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Emergency Medical Technician Training Programs and Requirements

Sudden accidents and illnesses require emergency medical technicians (EMTs) and paramedics to administer urgent care to patients of all ages. Varying levels of EMT certification training programs prepare individuals to respond to situations like accidents, heart attacks, childbirths and slip-and-fall injuries, and to assess, treat and manage emergency patient care.

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EMT Training Requirements and Recommendations

Emergency medical technician training programs train EMTs to manage urgent care patients on the scene as well as in transport to hospitals or other medical facilities. The National Registry of Emergency Medical Technicians (NREMT) offers five levels of national certification for emergency medical service providers. Three certificate training programs train individuals for designations as first responders, EMT-Basic, EMT-Intermediate/85, EMT-Intermediate/99 or Paramedic. States may impose additional regulations or restrictions on EMTs.

Formal Education

Prospective emergency medical technicians may choose certificate training programs for EMT-Basic, EMT-Intermediate and Paramedic. Basic EMT certificate programs offer foundational emergency care knowledge and skills while EMT-Intermediate certificate programs include more advanced emergency medical training. Paramedic certificate programs offer the highest level of training. Most EMT certificate training programs require a high school diploma or General Educational Development (GED) equivalency.

EMT-Basic Certificate

EMT-Basic certificates train First Responders or EMT-Basic (EMT-B) professionals. Students in an EMT-Basic certificate program learn how to manage trauma, respiratory and cardiac emergencies as well as assess and report patients' current status. Many programs blend traditional coursework with hands-on emergency experience in ambulatory or emergency care, including how to use stretchers, splints, backboards, suction devices and oxygen delivery systems. Coursework teaches students how to control bleeding, stabilize fractures, open airway obstructions and stabilize cardiac arrest victims. Many also teach students how to deliver babies.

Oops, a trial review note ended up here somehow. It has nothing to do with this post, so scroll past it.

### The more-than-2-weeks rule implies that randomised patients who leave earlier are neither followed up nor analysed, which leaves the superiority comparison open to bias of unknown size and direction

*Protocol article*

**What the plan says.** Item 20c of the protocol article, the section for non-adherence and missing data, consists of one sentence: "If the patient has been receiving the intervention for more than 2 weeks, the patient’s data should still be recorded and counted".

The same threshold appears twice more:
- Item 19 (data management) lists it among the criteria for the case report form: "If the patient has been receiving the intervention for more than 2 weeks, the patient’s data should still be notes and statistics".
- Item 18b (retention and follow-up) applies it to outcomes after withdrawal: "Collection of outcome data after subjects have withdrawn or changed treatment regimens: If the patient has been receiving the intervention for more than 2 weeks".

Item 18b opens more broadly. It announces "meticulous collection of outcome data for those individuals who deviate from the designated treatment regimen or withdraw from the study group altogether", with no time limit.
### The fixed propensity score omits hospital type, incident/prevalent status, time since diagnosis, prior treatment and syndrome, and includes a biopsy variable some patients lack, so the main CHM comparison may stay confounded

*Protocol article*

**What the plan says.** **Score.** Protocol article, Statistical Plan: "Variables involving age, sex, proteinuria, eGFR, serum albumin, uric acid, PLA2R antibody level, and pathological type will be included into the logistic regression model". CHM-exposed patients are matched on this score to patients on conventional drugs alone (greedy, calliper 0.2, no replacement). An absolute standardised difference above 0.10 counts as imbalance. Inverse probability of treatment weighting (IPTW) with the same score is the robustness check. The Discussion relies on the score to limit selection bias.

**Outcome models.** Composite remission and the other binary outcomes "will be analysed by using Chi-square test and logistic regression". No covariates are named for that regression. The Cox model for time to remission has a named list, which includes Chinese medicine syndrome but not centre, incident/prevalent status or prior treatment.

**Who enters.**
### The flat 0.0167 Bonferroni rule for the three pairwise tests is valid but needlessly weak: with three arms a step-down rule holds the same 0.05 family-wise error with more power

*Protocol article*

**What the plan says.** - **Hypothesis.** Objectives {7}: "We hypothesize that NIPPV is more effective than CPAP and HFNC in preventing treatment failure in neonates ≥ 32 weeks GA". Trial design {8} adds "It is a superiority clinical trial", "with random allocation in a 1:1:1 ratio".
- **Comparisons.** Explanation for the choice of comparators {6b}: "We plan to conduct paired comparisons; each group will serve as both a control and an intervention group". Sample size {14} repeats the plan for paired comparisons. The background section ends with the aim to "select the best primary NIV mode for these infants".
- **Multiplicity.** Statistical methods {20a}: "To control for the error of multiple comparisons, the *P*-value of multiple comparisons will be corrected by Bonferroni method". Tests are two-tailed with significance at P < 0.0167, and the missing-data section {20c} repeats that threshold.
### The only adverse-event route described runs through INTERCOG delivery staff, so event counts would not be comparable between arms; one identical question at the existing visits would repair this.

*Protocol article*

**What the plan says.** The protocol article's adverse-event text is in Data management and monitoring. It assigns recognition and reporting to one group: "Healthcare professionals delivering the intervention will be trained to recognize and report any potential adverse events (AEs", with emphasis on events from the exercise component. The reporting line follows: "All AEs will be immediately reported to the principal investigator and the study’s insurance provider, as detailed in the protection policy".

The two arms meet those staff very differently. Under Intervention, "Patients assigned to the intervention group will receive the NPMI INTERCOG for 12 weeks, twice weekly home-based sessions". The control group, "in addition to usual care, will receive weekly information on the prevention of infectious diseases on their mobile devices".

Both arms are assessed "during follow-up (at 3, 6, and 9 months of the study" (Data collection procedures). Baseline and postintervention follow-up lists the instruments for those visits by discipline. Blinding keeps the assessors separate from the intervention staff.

EMT-Intermediate Certificate

Intermediate EMT certificate programs can follow national standard curriculum established either in 1985 or in 1999. These programs continue basic training with advanced emergency care knowledge and skills. Students complete comprehensive coursework about airway devices, intravenous fluids and medications, along with spending significant time in the field.

Students in an EMT-Intermediate/85 certificate program study patient assessment, ventilation management and intravenous therapy. Those enrolled in an EMT-Intermediate/99 program take similar coursework, with patient assessment broken down into trauma and medical background. Intermediate 99 students also study cardiac management, IV and medication management and emergency pediatric care.

EMT-Paramedic Certificate

Paramedic programs, often offered as an associate's degree program at community colleges and technical schools, provide the most comprehensive EMT training available. Students take courses in anatomy, physiology and human structure and function. They also learn extensive pre-hospital procedures, such as administering oral and intravenous medications, interpreting electrocardiograms (EKGs) and performing endotracheal intubations. This certificate program also requires extensive fieldwork in ambulatory or urgent care facilities and ensures students are proficient in using complex medical equipment.

Job Experience

All certificate programs require extensive fieldwork and on-the-job training. These clinical experiences prepare EMTs and paramedics for employment. Actual time in the field increases with the more advanced certification levels. All emergency medical professionals must adhere to NREMT's guideline requirements for field experiences to be certified and maintain licensure.

Licenses and Certifications

All EMTs and paramedics in the U.S. must obtain NREMT or state-mandated licensure to practice emergency medical care. Each level requires candidates to complete NREMT-approved EMT certification programs as well as pass written and competency-based examinations. Passage of the EMT-Paramedic exam bestows the official designation of Paramedic. Typically, every 2-3 years EMTs and paramedics are required to renew their license and adhere to continuing education requirements. Licensure may be restricted due to criminal history.

Additional Professional Development

Emergency medical professionals work long and often irregular hours. They must be agile and have good eyesight, dexterity and physical coordination. EMTs and paramedics must also be emotional stable and capable of dealing with very stressful situations. Additionally, they must be able to lift and transport heavy loads on a daily basis.

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